Over the past few weeks, the duo behind some of Chicago's most avant-garde restaurants took a break from their usual service to make a brief foray into the art scene. Chef Grant Achatz and Nick Kokonas of Alinea, Aviary and Next opened an uber-conceptual pop-up called The Progression: an immersive, choose-your-own-adventure food experience. In collaboration with visual artist Adam Siegel (who also created the art for their new restaurant, Roister, which just opened next door to the pop-up), Achatz and Kokonas took over an abandoned restaurant space to create what the Alinea website describes as an "unedited and spontaneous" experience and an ‘improv version of dining.’ The team pulled the impromptu concept together in just three weeks.

Tickets sold out fast, so chances are you (like us) couldn't experience the amazing dinner. As consolation, we asked Siegel to describe the dinners for us. Here's how a typical night went down:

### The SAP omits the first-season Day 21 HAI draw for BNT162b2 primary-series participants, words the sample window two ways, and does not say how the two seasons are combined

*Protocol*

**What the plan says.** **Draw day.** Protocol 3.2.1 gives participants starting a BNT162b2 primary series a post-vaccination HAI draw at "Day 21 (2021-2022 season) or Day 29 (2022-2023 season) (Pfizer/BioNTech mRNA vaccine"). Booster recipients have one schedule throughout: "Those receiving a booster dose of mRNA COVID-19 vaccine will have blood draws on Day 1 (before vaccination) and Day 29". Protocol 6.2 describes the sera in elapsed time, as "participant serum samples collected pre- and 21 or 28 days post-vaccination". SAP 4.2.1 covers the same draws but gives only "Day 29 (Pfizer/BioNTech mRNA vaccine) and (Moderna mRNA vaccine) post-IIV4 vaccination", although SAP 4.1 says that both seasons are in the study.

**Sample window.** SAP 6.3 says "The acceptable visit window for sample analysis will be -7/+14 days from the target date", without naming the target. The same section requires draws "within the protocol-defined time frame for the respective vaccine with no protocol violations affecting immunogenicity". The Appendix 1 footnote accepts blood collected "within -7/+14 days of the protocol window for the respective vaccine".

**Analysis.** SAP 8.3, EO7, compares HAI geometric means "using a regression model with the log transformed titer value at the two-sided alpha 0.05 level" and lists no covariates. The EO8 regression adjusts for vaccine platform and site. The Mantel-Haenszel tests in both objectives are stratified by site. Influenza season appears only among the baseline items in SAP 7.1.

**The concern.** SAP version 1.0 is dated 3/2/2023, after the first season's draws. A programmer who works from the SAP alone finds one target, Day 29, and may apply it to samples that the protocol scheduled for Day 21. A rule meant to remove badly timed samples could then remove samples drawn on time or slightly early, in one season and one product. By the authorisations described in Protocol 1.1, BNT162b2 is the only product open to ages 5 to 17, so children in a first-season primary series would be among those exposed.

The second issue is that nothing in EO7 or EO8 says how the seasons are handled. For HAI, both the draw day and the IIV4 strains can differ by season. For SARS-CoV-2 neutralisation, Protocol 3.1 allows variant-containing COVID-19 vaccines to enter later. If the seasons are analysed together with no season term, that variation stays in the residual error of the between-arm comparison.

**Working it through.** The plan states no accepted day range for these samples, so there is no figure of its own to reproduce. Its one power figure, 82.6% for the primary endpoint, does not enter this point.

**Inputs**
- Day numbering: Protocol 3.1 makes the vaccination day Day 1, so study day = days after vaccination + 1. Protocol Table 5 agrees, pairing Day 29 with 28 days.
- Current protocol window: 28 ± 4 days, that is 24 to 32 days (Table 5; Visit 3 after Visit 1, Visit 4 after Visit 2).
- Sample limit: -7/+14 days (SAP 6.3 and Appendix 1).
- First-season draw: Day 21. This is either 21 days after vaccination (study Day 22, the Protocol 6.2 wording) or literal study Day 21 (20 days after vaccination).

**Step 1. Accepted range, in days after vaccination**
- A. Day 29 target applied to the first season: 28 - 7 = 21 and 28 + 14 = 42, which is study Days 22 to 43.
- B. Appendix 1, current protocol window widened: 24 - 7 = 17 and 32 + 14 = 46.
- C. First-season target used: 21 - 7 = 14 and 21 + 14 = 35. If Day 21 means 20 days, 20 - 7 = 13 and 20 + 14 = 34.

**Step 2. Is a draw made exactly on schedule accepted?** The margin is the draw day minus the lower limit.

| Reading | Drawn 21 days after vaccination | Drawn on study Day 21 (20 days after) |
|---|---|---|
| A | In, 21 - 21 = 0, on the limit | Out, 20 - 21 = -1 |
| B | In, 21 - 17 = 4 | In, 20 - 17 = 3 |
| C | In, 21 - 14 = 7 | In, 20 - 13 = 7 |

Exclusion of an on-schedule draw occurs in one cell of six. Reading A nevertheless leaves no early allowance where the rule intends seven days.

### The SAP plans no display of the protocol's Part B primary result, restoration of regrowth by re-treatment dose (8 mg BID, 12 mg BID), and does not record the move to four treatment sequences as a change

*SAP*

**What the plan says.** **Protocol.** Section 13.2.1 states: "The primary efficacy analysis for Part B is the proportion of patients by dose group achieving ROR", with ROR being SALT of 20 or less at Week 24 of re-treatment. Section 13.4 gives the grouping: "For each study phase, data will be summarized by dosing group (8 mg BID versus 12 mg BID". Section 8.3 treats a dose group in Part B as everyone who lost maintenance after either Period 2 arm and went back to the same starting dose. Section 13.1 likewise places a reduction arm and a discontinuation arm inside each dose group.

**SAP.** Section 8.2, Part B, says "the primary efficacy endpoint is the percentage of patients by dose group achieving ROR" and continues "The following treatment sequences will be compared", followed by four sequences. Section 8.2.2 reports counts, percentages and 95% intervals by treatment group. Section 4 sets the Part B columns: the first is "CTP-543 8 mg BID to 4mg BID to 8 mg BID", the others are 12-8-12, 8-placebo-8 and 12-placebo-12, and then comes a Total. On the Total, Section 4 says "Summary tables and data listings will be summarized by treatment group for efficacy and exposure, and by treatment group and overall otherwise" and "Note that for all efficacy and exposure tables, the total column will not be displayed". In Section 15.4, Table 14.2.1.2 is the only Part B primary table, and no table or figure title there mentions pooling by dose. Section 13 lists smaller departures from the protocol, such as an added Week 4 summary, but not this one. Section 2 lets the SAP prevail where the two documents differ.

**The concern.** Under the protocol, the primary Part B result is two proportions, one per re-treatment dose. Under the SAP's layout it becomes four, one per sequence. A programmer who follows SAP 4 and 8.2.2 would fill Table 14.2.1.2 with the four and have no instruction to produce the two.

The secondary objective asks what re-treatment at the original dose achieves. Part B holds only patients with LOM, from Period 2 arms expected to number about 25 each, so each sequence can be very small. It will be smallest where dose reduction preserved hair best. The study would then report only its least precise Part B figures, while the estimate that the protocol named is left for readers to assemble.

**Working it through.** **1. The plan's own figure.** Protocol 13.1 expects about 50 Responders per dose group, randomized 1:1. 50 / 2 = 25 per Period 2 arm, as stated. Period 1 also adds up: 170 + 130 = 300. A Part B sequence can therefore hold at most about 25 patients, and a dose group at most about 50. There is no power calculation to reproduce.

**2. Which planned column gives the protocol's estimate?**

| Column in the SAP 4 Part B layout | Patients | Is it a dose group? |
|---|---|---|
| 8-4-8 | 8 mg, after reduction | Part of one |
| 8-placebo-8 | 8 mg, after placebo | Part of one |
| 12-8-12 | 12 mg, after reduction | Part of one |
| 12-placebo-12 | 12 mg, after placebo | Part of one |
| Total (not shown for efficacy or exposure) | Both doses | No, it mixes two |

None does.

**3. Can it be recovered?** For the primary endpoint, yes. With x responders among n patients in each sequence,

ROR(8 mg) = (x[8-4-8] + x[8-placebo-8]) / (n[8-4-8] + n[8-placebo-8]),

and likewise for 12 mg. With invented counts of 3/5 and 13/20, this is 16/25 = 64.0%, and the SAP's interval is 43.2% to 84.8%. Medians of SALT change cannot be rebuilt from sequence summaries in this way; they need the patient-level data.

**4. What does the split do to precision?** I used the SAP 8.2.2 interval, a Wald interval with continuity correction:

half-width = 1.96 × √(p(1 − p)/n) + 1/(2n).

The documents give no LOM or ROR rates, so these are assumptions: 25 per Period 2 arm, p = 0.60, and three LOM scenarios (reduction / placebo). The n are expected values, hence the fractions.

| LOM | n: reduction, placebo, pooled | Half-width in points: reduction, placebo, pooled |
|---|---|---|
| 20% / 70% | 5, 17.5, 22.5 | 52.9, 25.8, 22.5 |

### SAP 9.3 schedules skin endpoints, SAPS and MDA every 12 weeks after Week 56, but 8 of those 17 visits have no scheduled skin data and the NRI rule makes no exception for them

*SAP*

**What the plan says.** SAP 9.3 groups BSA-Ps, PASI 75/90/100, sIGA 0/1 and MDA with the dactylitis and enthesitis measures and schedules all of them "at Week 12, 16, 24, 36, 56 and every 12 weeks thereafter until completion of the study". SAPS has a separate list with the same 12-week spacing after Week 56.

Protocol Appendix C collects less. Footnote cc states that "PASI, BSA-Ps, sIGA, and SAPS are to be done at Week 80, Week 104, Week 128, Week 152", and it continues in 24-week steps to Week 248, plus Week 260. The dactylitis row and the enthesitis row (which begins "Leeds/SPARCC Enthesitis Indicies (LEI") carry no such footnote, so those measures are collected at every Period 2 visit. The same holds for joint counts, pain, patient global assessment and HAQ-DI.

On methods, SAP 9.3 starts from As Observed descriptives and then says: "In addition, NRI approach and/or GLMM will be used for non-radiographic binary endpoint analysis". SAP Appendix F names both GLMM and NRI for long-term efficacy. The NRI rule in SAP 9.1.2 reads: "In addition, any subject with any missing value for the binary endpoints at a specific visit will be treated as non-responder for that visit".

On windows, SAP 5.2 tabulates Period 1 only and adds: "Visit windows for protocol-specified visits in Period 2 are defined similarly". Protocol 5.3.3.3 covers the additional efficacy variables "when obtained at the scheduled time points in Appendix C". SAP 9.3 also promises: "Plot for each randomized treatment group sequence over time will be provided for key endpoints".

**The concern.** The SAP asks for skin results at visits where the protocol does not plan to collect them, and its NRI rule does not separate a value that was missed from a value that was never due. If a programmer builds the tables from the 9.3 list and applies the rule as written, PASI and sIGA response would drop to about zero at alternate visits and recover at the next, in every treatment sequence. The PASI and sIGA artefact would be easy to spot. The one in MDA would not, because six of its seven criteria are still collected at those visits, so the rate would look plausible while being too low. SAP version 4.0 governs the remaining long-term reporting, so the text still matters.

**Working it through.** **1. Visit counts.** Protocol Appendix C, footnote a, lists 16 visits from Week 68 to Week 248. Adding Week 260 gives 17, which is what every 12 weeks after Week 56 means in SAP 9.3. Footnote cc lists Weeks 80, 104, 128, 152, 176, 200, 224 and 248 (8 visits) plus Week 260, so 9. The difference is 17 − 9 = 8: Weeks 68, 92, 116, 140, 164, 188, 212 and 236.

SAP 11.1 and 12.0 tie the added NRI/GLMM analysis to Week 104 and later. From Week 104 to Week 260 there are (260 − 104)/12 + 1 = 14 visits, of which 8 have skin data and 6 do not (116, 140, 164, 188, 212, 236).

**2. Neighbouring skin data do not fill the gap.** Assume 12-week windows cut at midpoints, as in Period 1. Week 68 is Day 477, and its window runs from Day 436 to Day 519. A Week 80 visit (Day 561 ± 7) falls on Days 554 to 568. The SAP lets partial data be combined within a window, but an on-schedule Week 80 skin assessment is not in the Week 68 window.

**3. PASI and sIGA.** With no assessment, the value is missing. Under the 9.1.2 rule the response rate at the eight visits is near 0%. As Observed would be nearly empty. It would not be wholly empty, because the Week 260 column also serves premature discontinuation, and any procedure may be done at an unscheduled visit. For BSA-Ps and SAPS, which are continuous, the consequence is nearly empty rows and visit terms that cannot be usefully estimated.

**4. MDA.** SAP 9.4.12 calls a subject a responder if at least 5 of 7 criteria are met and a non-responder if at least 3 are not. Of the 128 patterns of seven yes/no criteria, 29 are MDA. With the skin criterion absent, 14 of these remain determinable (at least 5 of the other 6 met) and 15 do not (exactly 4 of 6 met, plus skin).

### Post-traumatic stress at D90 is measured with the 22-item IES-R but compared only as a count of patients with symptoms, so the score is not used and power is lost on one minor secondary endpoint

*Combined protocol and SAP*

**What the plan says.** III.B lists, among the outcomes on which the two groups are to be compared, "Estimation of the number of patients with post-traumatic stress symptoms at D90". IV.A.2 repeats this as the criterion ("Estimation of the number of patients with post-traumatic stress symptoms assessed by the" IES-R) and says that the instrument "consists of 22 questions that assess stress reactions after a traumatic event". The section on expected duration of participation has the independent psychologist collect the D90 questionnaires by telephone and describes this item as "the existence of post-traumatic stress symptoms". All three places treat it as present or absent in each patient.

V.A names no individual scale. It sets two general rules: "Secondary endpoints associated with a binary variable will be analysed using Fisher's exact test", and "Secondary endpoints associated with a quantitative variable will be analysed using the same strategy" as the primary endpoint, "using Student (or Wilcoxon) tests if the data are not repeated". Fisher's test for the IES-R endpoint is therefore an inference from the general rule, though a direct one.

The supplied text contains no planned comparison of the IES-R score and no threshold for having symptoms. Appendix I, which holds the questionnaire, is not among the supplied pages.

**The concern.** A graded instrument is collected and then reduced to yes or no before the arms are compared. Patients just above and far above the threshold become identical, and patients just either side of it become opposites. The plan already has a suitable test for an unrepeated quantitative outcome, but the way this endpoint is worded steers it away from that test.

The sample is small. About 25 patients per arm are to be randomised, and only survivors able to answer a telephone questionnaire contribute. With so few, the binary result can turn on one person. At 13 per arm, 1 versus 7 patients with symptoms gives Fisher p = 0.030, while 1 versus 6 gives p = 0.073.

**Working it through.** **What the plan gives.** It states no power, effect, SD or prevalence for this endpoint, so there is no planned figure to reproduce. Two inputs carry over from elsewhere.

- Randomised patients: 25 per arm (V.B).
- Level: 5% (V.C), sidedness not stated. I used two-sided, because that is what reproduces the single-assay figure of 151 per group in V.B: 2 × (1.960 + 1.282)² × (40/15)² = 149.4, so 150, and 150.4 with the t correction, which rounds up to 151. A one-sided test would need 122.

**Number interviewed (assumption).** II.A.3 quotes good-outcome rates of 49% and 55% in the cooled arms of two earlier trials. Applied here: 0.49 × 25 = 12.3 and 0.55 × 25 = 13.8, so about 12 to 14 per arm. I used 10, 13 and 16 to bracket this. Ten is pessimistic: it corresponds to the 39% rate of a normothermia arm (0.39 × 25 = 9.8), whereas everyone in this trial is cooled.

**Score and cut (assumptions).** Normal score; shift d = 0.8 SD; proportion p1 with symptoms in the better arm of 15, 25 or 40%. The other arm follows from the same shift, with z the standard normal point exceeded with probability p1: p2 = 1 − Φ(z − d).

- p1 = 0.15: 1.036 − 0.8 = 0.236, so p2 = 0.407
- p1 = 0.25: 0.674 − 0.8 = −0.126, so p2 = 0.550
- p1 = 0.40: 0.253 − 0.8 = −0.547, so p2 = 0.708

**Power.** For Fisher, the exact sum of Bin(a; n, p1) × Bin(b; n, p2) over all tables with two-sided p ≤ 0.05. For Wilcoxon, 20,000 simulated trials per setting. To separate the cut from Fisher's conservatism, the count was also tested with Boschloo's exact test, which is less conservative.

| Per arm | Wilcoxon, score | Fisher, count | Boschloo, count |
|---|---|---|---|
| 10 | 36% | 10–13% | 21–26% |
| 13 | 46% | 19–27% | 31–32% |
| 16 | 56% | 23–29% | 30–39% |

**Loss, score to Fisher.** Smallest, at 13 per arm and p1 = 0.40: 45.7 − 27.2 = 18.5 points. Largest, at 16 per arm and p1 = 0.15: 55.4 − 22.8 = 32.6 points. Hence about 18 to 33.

Upon arrival at The Progression, guests were given a black bag filled with bottles of liquid, which were combined with sabered Champagne to make a mystery punch. Then, guests entered a room covered in five of Siegel’s massive paintings, where the first course was delivered by a disembodied hand. The dish: tiny bites of nori and caviar and Wagyu beef and puffed onion, passed through a white curtain by an anonymous server.

From there, things got more surreal. In a bright white dining room, guests were served a creamy white soup. The catch? Diners were instructed to eat in complete silence. ‘The rooms' energy changed completely,’ says Siegel, who himself went through The Progression twice. ‘You could feel people struggling to contain their emotions about what they were eating.’

Siegel says his art and the sublime experiences of the pop-up were meant as a sensory challenge to the diner. ‘I was given almost complete artistic freedom to create work that would reinforce chef Grant’s and Nick’s vision of a dining experience that defied normal boundaries. Hopefully it illicits a greater connection to the senses.’

While The Progression has closed, Achatz and Kokonas hope the experiment will translate into new concepts for Alinea—and our fingers are crossed for more conceptual pop-ups in the future.

This article originally appeared on Food & Wine